The horses started off suddenly, Levin knocked his head against the stock of some ones gun, and there was the report of a shot. The gun did actually go off first, but that was how it seemed to Levin. It appeared that Vassenka Veslovsky had pulled only one trigger, and had left the other hammer still cocked. The charge flew into the ground without doing harm to any one. Stepan Arkadyevitch shook his head and laughed reprovingly at Veslovsky. But Levin had not the heart to reprove him. In the first place, any reproach would have seemed to be called forth by the danger he had incurred and the bump that had come up on Levins forehead. And besides, Veslovsky was at first so naively distressed, and then laughed so good-humouredly and infectiously at their general dismay, that one could not but laugh with him.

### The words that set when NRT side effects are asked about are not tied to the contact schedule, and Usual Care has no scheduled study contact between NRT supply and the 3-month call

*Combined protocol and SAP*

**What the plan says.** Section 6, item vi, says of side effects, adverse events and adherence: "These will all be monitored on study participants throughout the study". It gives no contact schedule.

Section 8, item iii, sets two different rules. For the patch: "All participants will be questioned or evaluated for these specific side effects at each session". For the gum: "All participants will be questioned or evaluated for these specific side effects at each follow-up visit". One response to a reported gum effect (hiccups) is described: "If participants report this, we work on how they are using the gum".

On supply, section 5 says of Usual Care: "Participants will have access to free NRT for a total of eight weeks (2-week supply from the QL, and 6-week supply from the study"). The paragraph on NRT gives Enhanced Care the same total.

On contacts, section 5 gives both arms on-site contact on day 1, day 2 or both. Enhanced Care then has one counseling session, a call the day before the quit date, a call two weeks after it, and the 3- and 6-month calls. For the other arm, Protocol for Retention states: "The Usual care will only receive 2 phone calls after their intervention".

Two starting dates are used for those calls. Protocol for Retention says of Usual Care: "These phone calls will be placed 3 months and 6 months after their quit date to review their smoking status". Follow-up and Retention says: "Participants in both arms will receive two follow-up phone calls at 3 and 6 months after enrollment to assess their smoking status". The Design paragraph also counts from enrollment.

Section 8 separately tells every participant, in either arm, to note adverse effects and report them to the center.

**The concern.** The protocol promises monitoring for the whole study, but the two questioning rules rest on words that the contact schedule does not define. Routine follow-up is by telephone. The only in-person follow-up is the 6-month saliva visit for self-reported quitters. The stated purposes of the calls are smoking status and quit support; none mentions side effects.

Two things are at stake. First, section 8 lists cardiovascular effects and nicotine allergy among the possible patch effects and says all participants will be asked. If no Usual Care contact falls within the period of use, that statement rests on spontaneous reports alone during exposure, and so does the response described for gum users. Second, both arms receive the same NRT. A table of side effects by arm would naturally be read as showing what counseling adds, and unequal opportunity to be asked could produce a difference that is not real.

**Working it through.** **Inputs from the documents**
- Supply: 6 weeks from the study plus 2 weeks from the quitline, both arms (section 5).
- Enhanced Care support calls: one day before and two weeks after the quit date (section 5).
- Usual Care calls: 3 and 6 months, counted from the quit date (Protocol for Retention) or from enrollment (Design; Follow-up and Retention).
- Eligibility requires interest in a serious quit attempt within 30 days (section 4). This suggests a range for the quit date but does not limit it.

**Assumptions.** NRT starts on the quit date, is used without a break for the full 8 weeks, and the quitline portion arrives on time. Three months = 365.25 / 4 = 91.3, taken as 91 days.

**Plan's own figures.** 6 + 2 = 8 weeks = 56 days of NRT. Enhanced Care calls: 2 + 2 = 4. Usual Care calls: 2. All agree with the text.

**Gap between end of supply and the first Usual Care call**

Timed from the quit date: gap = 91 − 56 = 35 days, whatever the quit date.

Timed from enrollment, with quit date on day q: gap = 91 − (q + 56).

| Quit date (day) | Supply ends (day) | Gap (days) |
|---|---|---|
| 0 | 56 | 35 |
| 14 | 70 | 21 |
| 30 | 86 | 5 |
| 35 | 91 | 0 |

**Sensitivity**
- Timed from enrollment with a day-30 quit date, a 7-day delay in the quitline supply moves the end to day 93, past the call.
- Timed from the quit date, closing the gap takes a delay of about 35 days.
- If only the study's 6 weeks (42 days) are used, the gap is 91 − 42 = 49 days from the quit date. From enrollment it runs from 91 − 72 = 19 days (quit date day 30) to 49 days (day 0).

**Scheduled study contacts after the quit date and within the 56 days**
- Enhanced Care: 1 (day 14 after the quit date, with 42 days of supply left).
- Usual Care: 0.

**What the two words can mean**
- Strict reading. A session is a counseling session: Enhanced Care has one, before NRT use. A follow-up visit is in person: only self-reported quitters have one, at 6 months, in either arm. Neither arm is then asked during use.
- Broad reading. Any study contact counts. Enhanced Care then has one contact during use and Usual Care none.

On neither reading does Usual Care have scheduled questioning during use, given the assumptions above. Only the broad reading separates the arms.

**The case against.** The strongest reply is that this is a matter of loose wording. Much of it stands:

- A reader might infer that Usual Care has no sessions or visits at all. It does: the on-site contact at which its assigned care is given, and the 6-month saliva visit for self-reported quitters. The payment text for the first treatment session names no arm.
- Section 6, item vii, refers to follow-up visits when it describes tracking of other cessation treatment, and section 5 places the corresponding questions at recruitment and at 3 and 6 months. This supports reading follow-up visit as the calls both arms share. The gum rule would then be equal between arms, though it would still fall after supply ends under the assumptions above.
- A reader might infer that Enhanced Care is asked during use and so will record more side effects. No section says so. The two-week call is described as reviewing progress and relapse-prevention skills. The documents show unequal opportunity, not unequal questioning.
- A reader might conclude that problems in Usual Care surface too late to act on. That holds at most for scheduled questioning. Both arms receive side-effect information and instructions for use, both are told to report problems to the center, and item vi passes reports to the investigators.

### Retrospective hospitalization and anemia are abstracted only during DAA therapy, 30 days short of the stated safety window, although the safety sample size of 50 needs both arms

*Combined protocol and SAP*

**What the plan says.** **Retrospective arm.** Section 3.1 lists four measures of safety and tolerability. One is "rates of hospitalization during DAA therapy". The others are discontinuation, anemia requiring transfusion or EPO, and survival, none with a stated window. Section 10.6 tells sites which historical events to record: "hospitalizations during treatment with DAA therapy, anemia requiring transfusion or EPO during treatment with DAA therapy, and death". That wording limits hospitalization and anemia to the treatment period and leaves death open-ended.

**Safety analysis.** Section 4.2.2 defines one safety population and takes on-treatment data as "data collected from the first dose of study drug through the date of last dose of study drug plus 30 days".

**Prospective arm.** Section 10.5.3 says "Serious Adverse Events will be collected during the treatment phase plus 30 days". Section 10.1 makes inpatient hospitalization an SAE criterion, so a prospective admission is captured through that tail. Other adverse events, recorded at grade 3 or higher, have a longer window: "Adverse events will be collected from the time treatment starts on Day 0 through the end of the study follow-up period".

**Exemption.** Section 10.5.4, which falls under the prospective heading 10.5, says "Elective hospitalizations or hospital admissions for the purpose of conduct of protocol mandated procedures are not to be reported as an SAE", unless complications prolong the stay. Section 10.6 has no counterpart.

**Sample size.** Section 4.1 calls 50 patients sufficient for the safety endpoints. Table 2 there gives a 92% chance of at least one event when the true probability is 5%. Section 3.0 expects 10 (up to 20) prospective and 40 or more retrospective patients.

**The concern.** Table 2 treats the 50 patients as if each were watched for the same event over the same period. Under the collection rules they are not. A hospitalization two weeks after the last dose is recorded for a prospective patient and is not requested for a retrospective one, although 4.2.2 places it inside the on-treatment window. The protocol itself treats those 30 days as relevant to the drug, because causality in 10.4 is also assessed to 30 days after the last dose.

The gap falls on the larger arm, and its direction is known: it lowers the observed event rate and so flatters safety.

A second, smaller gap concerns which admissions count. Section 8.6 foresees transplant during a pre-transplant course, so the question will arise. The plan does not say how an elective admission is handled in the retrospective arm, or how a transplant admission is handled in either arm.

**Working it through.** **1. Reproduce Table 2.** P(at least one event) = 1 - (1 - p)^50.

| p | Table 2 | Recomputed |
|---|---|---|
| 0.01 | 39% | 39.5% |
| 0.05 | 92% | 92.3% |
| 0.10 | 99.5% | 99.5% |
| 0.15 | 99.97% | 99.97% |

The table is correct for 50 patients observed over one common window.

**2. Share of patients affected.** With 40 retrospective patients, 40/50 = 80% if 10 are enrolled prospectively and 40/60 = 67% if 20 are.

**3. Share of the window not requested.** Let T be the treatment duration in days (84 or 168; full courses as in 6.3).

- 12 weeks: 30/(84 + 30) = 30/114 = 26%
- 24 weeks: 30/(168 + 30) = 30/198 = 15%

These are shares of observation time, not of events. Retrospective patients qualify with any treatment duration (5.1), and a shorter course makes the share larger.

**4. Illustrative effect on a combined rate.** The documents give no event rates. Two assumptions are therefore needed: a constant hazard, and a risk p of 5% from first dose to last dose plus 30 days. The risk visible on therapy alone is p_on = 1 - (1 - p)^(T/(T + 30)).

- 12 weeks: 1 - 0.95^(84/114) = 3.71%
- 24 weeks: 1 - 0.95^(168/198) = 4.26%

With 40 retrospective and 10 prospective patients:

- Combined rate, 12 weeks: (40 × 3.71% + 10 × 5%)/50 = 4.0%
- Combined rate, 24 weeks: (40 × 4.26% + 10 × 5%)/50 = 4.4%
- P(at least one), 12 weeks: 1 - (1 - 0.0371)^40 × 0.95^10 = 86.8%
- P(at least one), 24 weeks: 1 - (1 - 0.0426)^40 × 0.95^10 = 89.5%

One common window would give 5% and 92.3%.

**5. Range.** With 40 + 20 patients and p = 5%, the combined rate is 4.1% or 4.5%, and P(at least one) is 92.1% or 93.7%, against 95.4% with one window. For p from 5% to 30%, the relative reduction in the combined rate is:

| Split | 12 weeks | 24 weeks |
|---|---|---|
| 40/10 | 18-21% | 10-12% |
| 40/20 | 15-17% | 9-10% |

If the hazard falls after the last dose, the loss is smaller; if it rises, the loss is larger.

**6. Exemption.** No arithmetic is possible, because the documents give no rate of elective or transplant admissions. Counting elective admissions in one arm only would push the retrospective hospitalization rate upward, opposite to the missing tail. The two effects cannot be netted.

When they reached the second marsh, which was fairly large, and would inevitably take some time to shoot over, Levin tried to persuade them to pass it by. But Veslovsky again over-persuaded him. Again, as the marsh was narrow, Levin, like a good host, remained with the carriage.
Krak made straight for some clumps of sedge. Vassenka Veslovsky was the first to run after the dog. Before Stepan Arkadyevitch had time to come up, a grouse flew out. Veslovsky missed it and it flew into an unmown meadow. This grouse was left for Veslovsky to follow up. Krak found it again and pointed, and Veslovsky shot it and went back to the carriage. Now you go and Ill stay with the horses, he said.